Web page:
From the Archives

When Disaster Strikes - Preparing Organizations for Emergencies

"Since the events of September 11, 2001, effective emergency management has become a higher priority for the cultural community. More institutions are interested in developing disaster plans, providing staff training, and better protecting their collections." -- from the introduction to Before and After Disasters

When Hurricanes Katrina, Rita, and Wilma hit the Gulf Coast, affected arts organizations were able to quickly access culture and arts specific federal emergency funding guidelines via the free publication Before and After Disasters: Federal Funding for Cultural Institutions. Designed for cultural institutions and historical sites, the 32-page resource provides details on how cultural organizations can apply for federal funding to support disaster planning, prevention, and recovery efforts.

The publication is an initiative of the National Endowment for the Arts with the Federal Emergency Management Agency (FEMA), growing out of discussions by the Heritage Emergency National Task Force, a partnership of more than 40 federal agencies and national service organizations focused on making emergency management a high priority issue in the cultural community. Before and After Disasters was compiled by Heritage Preservation, a national nonprofit advocate for conservation and preservation efforts. The brochure was first published as Federal Aid for Cultural Institutions During an Emergency, and updated in 2000 under the title Resources for Recovery: Post-Disaster Aid for Cultural Institutions.

The brochure profiles eight federal agencies' grant or loan programs, listing eligible activities, the award amount or loan terms, and a sample project. Also included is a list of online expert resources for disaster preparedness, response, and recovery.

The current edition expands upon its predecessors, highlighting nearly double the number of federal funding programs, and providing greater detail about available funding options. For example, the NEA section explicates the agency's Extraordinary Action grants, which are discretionary grants given in response to emergency situations. After Hurricane Charley, for instance, the Arts & Humanities Council of Charlotte County, Florida, received an NEA grant of $10,000 to help artists and cultural organizations replace art, studio space, and supplies destroyed by the hurricane.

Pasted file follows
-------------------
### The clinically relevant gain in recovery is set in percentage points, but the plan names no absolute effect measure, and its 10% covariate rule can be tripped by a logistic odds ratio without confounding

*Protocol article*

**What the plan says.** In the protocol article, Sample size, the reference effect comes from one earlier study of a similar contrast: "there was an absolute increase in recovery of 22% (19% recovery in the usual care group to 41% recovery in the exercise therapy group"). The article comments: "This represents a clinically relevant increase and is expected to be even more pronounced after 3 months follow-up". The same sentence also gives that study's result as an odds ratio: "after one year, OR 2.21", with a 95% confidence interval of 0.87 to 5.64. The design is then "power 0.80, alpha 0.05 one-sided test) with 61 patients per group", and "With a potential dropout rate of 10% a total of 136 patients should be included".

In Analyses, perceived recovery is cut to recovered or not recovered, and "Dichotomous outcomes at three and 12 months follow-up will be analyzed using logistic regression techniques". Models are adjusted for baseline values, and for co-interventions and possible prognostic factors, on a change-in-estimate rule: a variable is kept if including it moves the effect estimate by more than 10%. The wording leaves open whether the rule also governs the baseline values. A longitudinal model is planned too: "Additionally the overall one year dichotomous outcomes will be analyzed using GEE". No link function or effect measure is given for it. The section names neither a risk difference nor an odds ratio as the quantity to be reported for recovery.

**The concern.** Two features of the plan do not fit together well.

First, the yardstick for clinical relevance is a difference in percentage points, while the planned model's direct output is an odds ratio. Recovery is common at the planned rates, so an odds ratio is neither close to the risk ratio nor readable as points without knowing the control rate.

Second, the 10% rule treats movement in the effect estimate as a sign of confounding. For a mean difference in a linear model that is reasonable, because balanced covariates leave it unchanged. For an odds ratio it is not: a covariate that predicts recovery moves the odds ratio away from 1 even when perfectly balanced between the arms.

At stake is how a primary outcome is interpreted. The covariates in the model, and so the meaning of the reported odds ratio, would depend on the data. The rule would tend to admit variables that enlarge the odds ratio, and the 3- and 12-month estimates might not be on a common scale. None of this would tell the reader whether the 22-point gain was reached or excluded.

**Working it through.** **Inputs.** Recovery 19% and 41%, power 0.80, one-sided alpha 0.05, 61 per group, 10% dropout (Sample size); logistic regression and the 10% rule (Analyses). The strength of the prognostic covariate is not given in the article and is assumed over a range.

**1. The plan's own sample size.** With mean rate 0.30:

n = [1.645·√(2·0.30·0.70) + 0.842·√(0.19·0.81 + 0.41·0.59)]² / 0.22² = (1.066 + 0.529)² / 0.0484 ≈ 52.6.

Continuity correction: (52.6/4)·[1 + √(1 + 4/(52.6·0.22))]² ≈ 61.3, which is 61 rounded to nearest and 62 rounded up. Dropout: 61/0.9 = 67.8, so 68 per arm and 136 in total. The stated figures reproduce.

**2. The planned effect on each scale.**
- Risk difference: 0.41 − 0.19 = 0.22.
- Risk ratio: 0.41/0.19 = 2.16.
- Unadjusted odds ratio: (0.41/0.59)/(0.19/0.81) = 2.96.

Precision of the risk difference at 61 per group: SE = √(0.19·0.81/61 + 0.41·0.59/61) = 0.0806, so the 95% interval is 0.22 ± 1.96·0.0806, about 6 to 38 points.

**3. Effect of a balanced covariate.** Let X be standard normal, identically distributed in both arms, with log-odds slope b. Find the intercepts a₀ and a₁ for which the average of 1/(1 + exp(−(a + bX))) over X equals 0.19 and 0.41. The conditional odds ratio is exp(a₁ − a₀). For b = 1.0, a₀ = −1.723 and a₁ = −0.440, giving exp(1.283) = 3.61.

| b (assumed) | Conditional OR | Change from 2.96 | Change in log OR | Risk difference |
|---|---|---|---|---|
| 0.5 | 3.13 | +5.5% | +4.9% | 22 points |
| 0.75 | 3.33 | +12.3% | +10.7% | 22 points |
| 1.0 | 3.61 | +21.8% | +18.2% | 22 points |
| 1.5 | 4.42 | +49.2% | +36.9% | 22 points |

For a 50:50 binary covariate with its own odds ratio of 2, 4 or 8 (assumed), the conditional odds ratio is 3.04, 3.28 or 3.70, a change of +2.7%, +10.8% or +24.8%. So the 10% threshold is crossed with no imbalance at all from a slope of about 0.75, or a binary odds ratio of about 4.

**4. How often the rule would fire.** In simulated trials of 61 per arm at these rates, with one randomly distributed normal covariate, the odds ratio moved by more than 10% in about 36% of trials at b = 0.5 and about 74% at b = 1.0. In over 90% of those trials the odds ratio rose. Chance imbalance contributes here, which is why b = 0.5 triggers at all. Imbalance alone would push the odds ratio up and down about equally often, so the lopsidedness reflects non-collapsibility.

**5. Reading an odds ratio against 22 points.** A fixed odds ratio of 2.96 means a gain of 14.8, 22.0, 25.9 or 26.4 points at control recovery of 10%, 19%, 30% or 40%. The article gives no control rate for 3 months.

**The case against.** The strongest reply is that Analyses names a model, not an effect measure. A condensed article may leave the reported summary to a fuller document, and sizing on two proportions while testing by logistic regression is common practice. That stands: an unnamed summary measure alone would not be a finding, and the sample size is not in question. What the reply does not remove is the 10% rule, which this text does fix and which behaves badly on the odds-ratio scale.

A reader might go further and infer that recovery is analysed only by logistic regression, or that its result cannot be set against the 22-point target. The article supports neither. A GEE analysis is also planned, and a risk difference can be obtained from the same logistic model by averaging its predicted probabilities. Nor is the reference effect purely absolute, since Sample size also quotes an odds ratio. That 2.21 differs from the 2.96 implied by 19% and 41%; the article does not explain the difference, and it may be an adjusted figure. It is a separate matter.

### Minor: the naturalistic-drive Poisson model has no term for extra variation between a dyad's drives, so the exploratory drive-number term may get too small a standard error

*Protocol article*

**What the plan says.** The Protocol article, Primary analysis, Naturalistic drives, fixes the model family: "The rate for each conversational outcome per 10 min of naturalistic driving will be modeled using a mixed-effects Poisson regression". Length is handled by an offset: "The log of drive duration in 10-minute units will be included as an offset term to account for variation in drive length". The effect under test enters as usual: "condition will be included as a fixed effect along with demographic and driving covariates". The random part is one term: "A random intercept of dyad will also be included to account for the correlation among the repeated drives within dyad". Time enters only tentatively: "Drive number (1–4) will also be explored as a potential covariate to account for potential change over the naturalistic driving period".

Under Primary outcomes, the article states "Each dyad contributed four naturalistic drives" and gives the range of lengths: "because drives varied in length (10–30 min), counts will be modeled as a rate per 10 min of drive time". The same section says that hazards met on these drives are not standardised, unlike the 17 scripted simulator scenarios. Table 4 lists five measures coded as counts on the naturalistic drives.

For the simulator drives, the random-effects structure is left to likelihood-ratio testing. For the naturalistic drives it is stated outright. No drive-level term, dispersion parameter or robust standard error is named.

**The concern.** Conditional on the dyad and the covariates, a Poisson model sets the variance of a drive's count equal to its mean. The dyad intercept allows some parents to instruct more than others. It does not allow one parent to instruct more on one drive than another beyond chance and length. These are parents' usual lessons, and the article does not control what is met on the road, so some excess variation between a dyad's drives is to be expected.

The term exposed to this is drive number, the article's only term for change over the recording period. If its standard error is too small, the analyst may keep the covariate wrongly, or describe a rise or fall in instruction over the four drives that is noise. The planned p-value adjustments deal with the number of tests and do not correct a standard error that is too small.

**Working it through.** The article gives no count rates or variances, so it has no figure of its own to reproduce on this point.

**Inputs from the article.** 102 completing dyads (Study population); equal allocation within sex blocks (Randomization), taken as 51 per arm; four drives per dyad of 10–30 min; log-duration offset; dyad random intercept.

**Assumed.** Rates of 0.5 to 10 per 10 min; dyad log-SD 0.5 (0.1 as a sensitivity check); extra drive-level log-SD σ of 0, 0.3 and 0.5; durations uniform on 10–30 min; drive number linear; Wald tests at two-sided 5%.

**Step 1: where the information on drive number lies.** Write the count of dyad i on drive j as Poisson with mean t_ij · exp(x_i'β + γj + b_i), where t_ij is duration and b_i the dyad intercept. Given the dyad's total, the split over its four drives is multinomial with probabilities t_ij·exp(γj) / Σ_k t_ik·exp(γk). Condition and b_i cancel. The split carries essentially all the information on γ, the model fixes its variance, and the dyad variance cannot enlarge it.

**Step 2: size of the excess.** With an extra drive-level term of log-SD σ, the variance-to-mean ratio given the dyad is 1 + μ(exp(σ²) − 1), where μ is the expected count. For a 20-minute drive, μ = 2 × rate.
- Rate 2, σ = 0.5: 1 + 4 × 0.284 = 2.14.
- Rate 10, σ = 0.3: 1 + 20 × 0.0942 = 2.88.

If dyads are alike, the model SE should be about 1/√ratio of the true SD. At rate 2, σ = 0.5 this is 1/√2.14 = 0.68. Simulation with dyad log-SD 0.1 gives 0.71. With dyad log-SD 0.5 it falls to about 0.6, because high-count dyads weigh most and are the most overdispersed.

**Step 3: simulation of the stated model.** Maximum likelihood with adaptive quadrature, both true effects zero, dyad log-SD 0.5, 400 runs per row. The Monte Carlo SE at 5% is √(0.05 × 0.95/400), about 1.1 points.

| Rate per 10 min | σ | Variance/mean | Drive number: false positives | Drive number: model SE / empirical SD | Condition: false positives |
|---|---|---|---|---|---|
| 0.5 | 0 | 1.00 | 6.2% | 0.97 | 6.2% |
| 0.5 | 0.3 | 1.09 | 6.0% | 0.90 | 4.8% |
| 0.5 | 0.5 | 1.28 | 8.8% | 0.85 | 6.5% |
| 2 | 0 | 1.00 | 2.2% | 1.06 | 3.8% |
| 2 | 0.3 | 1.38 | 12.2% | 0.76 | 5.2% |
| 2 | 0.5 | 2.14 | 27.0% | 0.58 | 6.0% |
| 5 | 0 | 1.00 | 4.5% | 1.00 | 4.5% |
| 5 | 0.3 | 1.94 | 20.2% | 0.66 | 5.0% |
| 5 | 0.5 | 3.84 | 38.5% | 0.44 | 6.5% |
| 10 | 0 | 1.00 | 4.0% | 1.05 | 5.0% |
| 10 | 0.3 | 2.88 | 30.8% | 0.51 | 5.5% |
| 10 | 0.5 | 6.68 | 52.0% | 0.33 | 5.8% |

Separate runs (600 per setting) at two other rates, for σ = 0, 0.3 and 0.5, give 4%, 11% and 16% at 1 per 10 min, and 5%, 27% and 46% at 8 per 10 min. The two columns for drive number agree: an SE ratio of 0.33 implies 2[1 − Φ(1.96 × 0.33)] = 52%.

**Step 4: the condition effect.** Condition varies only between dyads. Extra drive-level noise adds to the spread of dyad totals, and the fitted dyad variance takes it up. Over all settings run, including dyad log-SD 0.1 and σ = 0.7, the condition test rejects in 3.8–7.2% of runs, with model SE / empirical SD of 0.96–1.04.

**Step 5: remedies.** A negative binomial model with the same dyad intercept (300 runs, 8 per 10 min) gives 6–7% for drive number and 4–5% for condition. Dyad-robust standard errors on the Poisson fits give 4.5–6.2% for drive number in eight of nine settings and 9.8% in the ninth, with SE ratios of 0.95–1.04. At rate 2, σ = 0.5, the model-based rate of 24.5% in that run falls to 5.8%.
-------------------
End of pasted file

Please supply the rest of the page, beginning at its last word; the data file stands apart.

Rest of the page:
Unlike previous versions, Before and After Disasters also includes funding opportunities for disaster preparedness and mitigation. An example of this type of project is the NEA's grant of $15,000 to the Craft Emergency Relief Fund in Vermont to add disaster preparation information to the Fund's Web site for craft artists.

More than 3,000 copies of Before and After Disasters were distributed following the 2005 Gulf Coast hurricanes, many of them sent directly to the FEMA Joint Field Offices in Louisiana and Mississippi. The publication is also available for download from cultural agencyWeb sites, including Heritage Preservation (http://www. heritagepreservation.org/PDFS/Disaster.pdf) and the National Endowment for the Arts (http://www.arts.gov/pub/index.php). Heritage Preservation reports that more than 15,000 copies have been downloaded from its Web site.